Celebrated Malian photographer Malick Sidibé died on April 14. Affectionately called the “Eye of Bamako” for his social reportage in Mali, he is best known for his black-and-white studies of popular culture in Bamako.

Sidibé was born in 1935 into a Peul family in a small village in Soloba, and graduated from school in 1952. He completed his studies in design and jewelry at the École des Artisans Soudanais in Bamako. In 1958, he opened his own studio called Studio Malick in Bamako, specializing in documentary photography and focusing on the youth culture of the Malian capital. In the 1970s, he turned towards studio portraiture. Sidibé gained increased photography recognition through the first meeting on African photography in Mali in 1994.


While Sidibé was comfortable in his role as documentary photographer, he struck out into new territory in the last decade and a half with his Vue de dos series, in which he takes on the genre of the female nude.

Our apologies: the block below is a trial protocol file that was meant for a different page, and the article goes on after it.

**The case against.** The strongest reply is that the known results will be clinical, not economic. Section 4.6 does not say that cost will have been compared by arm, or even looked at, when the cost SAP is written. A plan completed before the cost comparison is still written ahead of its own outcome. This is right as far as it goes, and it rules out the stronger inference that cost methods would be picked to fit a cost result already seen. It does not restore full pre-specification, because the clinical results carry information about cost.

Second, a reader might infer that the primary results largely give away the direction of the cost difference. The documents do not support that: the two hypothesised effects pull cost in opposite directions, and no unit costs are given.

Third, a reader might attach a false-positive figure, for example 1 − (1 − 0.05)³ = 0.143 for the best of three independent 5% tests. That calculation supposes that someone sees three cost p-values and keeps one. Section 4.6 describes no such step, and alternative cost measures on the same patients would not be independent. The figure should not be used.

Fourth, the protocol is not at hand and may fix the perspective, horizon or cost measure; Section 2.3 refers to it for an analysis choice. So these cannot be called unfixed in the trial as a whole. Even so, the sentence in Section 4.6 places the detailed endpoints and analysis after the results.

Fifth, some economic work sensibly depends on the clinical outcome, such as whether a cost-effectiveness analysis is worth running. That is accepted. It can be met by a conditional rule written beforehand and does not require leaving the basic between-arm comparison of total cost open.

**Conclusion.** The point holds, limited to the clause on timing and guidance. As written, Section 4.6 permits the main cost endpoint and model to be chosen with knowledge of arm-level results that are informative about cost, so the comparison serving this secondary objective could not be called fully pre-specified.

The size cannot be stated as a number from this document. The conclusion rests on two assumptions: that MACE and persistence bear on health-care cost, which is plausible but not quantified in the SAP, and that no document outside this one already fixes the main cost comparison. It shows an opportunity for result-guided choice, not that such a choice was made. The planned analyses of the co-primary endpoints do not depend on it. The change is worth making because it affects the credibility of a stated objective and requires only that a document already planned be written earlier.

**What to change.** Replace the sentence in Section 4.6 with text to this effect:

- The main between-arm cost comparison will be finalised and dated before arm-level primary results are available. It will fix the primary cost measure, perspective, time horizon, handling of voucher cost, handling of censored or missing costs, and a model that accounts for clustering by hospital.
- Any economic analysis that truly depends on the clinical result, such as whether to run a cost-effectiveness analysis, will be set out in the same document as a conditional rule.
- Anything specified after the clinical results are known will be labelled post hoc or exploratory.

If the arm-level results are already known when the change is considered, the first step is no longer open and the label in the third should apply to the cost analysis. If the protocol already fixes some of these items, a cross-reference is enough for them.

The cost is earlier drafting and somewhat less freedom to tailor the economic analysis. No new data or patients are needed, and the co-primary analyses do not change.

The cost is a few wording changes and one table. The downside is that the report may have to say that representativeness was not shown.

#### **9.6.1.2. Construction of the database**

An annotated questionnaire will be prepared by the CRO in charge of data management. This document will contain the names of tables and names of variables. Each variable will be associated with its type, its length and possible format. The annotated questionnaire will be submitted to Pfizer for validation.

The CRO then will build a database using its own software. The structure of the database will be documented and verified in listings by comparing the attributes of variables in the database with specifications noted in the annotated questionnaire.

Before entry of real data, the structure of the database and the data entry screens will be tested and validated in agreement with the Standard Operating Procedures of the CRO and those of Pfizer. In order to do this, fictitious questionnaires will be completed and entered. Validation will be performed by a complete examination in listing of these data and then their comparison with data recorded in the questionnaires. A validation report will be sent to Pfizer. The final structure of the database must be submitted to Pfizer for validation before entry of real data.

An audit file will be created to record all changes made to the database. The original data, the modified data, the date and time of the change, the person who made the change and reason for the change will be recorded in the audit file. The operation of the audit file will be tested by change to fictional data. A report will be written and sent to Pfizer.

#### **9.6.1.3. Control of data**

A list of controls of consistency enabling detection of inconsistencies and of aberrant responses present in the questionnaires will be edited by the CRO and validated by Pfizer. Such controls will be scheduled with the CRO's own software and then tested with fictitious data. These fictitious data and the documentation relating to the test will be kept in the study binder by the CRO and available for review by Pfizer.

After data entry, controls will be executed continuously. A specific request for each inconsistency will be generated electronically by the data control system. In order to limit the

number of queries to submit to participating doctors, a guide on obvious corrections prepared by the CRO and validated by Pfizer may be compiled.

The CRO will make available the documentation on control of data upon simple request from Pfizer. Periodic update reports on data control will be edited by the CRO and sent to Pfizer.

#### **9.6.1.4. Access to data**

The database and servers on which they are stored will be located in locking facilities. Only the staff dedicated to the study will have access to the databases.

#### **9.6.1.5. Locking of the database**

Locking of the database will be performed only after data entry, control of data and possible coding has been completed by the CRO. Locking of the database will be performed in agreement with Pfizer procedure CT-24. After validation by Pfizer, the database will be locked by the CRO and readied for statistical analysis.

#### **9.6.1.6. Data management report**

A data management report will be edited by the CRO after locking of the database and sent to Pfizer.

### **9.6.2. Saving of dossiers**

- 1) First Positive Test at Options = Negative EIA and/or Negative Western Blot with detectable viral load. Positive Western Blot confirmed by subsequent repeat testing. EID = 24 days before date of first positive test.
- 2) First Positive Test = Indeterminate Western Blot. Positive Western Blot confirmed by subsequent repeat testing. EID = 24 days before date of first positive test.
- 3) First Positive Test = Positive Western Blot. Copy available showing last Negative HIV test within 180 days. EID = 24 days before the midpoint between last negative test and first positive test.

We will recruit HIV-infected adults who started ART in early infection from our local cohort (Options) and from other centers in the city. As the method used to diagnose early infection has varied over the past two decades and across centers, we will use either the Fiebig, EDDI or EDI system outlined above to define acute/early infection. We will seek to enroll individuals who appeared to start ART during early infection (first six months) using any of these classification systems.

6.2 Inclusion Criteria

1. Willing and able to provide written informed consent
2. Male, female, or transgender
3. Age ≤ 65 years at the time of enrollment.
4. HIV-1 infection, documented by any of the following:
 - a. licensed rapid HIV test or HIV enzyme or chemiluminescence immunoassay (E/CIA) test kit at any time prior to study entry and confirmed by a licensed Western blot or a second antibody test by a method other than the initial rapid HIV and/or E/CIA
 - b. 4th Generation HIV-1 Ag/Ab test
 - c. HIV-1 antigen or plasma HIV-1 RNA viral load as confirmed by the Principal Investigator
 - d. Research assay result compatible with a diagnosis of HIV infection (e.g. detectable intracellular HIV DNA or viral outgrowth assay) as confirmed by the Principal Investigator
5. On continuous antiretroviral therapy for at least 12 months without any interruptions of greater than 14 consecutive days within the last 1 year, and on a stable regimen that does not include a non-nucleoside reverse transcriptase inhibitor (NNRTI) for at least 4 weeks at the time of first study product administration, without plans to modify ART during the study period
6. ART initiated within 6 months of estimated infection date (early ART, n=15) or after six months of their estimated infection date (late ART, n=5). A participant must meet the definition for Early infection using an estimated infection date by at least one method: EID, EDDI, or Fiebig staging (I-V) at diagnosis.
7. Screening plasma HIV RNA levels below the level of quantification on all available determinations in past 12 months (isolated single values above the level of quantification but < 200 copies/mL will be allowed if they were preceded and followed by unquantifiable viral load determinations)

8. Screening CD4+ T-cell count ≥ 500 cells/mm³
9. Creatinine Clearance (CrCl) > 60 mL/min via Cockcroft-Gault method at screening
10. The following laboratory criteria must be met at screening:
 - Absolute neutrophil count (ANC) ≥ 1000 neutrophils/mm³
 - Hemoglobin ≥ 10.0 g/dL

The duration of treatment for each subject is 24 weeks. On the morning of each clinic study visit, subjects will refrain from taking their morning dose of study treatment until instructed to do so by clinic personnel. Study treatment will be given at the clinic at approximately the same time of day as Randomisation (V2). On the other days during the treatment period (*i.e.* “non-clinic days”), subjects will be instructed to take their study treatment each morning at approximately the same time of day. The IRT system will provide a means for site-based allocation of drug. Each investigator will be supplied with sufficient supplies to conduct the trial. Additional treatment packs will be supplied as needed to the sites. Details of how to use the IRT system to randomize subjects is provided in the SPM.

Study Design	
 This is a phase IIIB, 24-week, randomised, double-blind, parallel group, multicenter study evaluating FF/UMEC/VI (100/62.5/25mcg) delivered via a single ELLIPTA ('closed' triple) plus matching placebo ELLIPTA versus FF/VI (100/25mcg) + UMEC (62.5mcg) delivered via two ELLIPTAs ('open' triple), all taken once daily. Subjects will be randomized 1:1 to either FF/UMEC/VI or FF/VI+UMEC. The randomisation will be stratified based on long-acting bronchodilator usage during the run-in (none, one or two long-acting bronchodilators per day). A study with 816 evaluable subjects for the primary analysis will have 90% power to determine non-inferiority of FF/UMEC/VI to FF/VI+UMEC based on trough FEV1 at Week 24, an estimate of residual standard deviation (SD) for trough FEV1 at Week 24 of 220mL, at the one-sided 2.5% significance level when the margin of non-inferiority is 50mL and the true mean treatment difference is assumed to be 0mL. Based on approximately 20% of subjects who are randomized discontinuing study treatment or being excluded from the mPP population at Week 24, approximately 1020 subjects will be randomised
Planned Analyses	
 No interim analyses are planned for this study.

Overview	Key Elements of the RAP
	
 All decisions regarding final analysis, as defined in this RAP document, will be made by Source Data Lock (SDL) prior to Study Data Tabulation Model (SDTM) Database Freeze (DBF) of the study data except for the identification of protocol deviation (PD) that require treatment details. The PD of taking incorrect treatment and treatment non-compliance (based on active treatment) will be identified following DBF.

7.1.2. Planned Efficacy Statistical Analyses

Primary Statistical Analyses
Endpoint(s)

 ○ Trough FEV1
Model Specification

Malick Sidibé like ‘Okhai Ojeikere and Seydou Keita is among the most renowned modern photographers from Africa, whose works have inspired successive generations including Hassan Hajjaj, Victor Diop and Leonce Raphael Agbodjelou. In a fitting tribute, in 2006, Tigerlily Films made a documentary, Dolce Vita Africana on him at work in his studio in Bamako. The documentary also features him discussing his work at a reunion with many of his friends and former photographic subjects.

Sidibé received several awards including the Hasselblad Award for photography (2003), 52nd Venice Biennale’s Golden Lion (2007), and the ICP Infinity Award for Lifetime Achievement (2008). His work has been exhibited extensively across Africa, Europe, the United States and Japan. They can be found in the collection of several prominent institutions and museums all over the world, and form part of The Jean Pigozzi Contemporary African Art Collection (CAAC).


Images:, https://fatnancyloves.files,

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